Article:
Early Guitars and Vihuela

A network for historic guitars and vihuelas

Fabricatore guitar in the process of restoration. Note the diagonal brace on the soundboard similar to Baroque guitar bracing

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Comment by Alexander Batov on June 2, 2009 at 22:15
Your doubts are not that unfounded at all. Those 19th century guys who did such conversions seem to have had a really perverted idea about the soundboard acoustics ;) If you strip off everything apart from just two bars on both sides of the sound hole that'll be what it should be in its original 'incarnation'; no tentellones, no 'continuous' type of lining, radial bars, vertical re-enforcements on the sides etc. I think French 17th century guitar makers were following the earlier, or indeed contemporary, Spanish vihuela / guitar tradition more rigorously than, say, Italians (with Sellas being as a kind of 'epicentre' of it). Integrated neck / neck block construction, for example, is just another feature that links it with the Spanish tradition. Also note that the Spanish didn't digress into any angled bar idea as French makers did in the 19th century (Lacote etc) but came up with developing their famous fan-bar structure in the lower area of the soundboard that I think worked brilliantly with the Spanish late 18th - early 19th century 6-course guitars, as it still does now with classical guitar!
Comment by mel on June 2, 2009 at 20:38
Alexander: I had my doubts about the Smithsonian Guitar. For one, the size and placement of that brace is rather odd. I would think that a brace of that mass running under the bridge would dampen the top. Could you comment on whether it was a common practice to put in tentellones as depicted or do you think those were added on later as well ?
Comment by Alexander Batov on June 2, 2009 at 19:50
Thank you, mel. Oh well, the diagonal brace on the Ashmolean Strad guitar is certainly not original, as is its bridge and very much likely the rose. The same, by the way, goes for Stradivari's 'Guistiniani' guitar which is in private collection in Italy. Even more so on the Voboam that you have pointed to (thanks very much for that!). In a way, this is a fairly 'standard' picture that can be found in a good number of baroque guitars that underwent conversions in the early 19th century. You can see more examples of similar barring arrangements (which again have nothing to do with the original!) in Florence Getreau's article "Rene Voboam: des factours pour La Guitarre Royalle" (in "Instrumentistes et Luthiers Parisiens XVIIe - XIXe siecles", Paris 1988), recent catalogue of the collection of the RCM (London) etc. The only bars (two) that may still be original here are those just beneath and above the sound hole, that's all!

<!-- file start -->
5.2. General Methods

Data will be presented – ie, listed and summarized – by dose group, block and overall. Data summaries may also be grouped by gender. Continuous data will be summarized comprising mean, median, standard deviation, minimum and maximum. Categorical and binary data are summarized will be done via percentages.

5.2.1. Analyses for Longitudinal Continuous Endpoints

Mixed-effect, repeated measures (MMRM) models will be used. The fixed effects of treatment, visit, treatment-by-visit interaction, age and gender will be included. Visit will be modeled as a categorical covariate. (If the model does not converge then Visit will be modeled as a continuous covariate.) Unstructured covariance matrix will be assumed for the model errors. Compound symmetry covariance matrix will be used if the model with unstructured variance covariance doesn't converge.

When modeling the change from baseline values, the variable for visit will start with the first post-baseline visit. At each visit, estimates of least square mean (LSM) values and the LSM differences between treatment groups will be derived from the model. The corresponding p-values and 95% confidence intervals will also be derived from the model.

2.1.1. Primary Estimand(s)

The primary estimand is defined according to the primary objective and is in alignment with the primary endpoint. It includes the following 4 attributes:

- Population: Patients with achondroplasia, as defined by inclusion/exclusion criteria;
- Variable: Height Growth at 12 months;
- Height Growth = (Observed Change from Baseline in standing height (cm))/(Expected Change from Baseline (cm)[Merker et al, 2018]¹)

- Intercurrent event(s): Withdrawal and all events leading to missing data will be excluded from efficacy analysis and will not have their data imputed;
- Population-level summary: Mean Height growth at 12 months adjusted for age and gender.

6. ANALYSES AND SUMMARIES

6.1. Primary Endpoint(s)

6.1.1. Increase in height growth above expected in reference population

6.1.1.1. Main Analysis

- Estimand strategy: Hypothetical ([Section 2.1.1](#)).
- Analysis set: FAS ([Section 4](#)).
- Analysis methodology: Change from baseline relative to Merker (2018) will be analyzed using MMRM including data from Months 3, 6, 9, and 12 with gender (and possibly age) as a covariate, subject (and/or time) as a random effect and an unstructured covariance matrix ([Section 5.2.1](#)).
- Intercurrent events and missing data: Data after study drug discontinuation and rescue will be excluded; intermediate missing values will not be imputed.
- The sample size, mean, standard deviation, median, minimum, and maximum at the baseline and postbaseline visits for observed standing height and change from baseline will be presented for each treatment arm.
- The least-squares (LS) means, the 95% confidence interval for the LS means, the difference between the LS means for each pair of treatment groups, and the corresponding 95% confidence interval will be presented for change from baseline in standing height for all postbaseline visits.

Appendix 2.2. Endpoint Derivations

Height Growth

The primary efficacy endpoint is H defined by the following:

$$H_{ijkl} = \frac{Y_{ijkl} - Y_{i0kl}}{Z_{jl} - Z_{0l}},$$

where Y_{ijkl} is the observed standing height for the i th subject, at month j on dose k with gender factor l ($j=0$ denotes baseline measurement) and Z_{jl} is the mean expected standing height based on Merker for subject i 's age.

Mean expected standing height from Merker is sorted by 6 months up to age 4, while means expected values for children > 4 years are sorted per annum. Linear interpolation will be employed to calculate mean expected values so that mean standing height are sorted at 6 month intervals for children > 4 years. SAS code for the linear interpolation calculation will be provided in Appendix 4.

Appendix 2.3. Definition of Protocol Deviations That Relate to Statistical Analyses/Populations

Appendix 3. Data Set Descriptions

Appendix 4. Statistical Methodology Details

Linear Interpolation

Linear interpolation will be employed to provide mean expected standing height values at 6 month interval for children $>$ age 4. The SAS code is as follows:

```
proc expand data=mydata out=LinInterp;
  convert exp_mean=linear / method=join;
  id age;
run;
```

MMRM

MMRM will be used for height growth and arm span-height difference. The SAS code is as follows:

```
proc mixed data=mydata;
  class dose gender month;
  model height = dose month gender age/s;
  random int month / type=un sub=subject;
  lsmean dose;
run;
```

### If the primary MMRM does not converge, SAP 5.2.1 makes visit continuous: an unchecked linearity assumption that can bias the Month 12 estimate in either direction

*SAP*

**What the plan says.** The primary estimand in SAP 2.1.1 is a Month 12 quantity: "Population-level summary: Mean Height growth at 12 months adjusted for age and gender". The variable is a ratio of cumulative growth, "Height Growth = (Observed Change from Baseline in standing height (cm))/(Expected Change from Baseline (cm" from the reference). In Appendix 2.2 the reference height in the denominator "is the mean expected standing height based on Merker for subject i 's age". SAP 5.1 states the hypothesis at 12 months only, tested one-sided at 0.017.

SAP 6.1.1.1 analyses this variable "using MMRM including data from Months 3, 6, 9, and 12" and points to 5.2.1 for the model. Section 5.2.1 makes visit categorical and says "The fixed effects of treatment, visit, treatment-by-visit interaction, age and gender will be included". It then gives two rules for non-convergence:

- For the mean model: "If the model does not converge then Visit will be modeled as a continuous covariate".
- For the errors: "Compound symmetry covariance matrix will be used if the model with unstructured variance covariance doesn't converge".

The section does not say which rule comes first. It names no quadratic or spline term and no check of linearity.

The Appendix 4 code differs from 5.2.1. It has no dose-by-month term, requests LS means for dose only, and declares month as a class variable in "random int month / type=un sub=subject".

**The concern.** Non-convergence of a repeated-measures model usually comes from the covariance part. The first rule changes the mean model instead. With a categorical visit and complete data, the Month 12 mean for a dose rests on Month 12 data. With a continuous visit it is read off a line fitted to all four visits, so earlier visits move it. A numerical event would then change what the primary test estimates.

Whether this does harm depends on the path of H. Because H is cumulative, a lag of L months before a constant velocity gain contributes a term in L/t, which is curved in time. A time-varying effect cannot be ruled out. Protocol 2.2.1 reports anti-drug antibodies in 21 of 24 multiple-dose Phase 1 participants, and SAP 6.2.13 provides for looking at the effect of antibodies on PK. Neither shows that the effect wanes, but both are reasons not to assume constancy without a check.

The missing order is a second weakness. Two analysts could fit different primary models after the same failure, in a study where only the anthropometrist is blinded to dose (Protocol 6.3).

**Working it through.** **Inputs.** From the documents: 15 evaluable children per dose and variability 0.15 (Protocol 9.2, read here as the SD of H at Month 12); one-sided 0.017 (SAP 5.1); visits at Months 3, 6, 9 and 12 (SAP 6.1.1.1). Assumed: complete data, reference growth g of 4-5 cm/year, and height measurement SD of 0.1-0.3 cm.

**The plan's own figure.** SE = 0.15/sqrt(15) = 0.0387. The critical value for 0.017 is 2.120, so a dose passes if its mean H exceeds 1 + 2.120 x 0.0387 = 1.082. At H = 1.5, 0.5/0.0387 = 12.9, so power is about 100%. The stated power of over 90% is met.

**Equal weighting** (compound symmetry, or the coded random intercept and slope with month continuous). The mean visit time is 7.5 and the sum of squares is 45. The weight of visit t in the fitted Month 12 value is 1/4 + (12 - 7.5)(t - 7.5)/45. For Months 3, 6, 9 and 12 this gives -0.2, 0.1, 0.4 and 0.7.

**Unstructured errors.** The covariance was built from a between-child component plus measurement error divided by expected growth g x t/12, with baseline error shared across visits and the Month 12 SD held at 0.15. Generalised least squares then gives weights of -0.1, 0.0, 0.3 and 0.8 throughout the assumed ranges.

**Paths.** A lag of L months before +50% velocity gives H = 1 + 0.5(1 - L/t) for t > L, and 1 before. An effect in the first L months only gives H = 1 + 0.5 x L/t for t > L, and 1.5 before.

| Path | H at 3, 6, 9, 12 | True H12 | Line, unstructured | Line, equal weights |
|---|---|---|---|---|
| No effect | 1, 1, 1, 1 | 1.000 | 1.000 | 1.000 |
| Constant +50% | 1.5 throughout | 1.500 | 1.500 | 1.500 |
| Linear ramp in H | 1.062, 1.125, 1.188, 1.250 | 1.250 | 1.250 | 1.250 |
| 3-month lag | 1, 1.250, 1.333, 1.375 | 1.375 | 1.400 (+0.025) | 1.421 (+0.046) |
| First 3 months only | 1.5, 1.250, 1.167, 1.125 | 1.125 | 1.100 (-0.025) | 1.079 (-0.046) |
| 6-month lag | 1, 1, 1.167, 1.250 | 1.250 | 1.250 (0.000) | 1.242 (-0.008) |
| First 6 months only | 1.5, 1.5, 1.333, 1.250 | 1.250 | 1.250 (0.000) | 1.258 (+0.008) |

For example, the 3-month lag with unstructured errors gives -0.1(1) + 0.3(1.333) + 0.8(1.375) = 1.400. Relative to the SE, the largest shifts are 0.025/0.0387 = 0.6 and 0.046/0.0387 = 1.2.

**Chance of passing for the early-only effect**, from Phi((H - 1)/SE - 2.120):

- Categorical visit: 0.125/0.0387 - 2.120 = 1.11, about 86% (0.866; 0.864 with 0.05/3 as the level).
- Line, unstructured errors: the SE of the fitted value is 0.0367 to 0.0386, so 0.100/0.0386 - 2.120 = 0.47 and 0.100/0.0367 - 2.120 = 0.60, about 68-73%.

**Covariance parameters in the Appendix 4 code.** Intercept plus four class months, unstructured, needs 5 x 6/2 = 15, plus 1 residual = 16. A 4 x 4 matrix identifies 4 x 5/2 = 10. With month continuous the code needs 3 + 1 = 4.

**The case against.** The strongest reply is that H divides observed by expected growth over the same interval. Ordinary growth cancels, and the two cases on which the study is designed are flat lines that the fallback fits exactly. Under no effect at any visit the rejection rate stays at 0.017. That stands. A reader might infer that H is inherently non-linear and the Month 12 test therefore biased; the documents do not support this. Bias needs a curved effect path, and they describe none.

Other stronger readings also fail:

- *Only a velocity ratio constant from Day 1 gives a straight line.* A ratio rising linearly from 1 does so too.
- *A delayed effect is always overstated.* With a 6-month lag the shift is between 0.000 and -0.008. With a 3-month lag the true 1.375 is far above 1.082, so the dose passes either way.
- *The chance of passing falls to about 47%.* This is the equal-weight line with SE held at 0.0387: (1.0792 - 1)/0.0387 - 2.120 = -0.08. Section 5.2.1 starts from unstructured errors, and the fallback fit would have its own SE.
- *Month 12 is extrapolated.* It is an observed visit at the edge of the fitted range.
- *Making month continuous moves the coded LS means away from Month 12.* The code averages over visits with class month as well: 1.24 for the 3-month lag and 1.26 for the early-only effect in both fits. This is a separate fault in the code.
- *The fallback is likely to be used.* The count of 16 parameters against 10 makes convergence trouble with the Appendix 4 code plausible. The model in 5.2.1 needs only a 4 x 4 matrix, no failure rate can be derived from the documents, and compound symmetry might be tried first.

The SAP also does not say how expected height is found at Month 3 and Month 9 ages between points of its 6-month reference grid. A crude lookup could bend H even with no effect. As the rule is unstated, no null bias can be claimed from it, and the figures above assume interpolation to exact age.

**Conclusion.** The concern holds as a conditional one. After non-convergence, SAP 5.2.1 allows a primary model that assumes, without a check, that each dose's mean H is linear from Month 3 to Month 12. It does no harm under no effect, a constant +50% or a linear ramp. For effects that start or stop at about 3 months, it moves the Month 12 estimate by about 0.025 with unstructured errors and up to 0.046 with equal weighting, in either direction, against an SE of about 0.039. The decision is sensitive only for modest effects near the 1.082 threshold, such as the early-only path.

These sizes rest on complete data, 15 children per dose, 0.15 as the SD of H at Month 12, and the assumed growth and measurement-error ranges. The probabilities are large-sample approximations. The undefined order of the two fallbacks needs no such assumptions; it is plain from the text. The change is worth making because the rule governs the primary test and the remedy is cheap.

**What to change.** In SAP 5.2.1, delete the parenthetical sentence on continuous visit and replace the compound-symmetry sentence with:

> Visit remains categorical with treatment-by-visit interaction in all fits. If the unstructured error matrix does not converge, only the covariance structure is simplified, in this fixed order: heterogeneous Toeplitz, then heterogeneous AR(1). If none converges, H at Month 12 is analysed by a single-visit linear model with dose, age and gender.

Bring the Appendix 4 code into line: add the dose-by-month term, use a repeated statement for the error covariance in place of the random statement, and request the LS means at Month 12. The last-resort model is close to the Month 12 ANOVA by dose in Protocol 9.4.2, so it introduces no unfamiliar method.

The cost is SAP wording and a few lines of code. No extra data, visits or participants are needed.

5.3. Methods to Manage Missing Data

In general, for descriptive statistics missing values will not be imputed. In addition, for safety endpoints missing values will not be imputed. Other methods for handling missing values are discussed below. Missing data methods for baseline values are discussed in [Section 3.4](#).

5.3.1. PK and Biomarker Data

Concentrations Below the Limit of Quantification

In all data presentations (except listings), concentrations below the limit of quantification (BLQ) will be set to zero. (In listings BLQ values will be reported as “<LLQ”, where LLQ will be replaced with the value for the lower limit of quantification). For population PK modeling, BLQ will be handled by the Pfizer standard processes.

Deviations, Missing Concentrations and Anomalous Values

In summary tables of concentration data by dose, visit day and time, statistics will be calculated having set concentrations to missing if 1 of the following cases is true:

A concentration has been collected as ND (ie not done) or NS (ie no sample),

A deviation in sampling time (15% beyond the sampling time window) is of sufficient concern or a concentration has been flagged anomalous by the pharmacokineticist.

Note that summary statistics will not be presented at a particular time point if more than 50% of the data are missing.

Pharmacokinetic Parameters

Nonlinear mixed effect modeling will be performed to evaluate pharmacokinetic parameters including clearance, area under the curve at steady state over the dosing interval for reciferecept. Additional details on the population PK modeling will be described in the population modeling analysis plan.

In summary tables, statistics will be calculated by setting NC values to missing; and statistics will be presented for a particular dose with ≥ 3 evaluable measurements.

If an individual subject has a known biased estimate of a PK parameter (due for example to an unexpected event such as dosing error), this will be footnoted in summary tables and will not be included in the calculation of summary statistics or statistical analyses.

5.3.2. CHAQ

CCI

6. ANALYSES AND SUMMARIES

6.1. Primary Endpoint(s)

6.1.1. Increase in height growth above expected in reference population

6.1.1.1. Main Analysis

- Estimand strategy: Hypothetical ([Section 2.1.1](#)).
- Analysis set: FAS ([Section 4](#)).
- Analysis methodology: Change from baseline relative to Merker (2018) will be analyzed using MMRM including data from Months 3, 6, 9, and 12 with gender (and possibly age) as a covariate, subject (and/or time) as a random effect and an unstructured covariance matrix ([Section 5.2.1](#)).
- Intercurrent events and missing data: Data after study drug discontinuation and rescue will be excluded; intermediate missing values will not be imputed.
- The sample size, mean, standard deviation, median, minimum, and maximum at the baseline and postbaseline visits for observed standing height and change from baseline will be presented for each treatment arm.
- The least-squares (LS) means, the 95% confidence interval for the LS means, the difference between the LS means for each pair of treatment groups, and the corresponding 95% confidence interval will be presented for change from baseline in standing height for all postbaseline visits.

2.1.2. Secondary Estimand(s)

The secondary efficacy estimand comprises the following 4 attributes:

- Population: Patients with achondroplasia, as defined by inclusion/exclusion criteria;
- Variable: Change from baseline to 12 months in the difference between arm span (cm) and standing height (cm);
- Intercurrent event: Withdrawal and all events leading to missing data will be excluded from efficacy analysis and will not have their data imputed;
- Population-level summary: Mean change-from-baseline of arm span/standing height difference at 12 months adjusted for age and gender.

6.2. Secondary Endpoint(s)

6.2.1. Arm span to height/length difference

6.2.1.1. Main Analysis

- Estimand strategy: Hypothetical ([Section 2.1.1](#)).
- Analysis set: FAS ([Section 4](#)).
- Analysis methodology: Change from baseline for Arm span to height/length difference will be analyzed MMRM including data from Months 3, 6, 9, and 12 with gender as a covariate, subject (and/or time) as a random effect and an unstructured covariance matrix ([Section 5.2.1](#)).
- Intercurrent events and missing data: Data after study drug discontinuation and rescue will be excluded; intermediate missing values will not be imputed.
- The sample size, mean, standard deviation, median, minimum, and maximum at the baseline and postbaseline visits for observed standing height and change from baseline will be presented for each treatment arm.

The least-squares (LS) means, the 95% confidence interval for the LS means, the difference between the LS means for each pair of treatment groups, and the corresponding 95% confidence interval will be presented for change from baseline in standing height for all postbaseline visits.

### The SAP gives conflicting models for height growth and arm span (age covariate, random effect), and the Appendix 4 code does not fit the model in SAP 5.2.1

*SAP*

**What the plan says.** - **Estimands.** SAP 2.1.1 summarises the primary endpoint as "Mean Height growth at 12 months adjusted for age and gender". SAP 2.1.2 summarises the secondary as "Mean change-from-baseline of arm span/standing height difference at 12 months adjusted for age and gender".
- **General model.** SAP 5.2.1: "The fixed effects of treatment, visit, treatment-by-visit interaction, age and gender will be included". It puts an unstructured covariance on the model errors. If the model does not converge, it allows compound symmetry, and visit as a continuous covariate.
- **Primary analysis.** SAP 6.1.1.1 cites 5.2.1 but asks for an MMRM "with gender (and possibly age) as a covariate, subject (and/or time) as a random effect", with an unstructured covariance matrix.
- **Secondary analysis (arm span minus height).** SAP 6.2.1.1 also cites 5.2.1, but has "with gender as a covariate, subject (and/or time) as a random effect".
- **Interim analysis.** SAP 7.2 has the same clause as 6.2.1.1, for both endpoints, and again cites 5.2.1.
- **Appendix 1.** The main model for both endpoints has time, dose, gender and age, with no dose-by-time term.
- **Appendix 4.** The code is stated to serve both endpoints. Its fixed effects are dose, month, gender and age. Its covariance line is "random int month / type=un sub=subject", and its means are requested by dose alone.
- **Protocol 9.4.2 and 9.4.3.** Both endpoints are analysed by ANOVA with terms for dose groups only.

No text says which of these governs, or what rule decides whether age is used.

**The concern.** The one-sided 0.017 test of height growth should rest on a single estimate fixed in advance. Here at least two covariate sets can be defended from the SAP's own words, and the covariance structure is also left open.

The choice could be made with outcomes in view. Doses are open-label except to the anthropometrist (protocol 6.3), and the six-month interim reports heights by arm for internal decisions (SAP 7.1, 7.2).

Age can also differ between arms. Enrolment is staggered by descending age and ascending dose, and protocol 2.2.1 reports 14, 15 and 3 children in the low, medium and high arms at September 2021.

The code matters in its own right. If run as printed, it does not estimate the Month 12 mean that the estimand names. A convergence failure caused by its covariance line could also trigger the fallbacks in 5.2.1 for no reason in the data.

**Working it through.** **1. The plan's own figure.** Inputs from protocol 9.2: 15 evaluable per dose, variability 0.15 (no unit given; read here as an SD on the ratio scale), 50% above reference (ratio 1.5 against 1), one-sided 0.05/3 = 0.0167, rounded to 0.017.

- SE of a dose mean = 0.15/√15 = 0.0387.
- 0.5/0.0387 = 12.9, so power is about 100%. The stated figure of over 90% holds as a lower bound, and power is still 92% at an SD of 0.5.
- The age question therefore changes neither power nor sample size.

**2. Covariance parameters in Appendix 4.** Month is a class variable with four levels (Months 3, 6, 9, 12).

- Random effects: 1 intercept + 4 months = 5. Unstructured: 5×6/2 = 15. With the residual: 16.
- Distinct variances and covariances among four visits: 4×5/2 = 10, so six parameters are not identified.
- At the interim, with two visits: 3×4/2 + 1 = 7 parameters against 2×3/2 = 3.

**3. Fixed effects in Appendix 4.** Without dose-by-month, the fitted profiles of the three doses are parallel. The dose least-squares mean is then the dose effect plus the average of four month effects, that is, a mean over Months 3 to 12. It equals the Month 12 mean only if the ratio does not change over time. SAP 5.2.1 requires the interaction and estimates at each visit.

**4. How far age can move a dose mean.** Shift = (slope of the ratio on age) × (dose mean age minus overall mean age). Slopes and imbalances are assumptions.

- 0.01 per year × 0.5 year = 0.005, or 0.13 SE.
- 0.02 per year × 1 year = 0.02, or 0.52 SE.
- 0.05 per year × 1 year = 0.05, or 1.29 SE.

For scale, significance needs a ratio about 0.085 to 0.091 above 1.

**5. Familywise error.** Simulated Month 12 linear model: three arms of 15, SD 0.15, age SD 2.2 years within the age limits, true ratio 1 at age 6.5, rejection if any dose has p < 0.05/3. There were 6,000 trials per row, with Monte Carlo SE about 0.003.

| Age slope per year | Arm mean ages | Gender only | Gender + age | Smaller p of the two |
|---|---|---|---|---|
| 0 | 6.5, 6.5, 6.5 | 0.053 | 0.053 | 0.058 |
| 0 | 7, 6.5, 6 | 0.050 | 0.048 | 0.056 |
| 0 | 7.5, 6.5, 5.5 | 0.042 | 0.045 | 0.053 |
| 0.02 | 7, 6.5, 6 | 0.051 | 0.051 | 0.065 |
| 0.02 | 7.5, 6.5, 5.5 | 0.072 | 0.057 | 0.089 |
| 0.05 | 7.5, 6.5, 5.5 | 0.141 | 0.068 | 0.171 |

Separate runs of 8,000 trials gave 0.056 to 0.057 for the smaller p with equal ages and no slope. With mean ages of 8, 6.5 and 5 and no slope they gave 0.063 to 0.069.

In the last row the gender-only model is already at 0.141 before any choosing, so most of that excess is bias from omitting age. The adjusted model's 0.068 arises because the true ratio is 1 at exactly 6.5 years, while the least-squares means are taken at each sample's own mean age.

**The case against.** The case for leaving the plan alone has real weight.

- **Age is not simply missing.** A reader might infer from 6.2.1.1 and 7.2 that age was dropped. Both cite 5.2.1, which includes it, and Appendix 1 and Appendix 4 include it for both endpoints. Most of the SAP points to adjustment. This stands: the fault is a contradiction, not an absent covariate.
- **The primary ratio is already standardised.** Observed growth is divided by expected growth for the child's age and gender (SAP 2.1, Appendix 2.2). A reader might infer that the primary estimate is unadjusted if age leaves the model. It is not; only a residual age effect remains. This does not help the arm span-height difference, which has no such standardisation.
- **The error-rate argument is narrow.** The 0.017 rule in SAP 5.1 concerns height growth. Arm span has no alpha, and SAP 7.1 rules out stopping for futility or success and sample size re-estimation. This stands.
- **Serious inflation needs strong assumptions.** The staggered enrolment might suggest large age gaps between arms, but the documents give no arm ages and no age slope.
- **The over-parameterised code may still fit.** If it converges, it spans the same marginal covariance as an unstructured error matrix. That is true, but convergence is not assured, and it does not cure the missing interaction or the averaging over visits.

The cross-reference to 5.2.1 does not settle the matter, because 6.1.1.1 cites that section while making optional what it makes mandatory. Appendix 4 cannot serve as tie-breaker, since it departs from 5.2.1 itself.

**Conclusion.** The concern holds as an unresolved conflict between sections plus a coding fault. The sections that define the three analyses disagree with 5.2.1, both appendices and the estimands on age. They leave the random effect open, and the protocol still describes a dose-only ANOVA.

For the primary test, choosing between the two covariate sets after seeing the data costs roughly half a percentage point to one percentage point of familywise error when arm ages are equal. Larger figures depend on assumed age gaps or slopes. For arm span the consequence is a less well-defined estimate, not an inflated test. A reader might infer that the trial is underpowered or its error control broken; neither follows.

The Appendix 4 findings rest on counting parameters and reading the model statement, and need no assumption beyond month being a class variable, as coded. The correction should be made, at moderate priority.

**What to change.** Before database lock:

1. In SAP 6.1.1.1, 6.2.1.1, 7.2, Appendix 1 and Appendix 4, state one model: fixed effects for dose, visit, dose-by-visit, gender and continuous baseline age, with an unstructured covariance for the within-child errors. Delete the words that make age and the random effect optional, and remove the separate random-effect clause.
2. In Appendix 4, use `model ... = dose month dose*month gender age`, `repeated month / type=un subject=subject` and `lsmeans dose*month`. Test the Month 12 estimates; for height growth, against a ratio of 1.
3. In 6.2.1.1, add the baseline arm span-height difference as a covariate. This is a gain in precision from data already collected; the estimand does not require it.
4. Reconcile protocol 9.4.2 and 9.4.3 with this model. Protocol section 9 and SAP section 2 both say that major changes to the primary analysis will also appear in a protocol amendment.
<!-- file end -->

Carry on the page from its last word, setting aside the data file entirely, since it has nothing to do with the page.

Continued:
Comment by mel on June 2, 2009 at 18:15
The Ashmolean Stradivarius guitar has a diagonal brace as well as this example of a Voboam in the Smithsonian Museum : http://www.flickr.com/photos/funcrunch/3159347206/
Comment by Alexander Batov on June 2, 2009 at 13:08
I wonder if you can point to some specific examples of surviving baroque guitars that were originally made with diagonal braces like the one you are referring to?
Comment by Eugene on May 29, 2009 at 1:39
Nice. Which Fabricatore?

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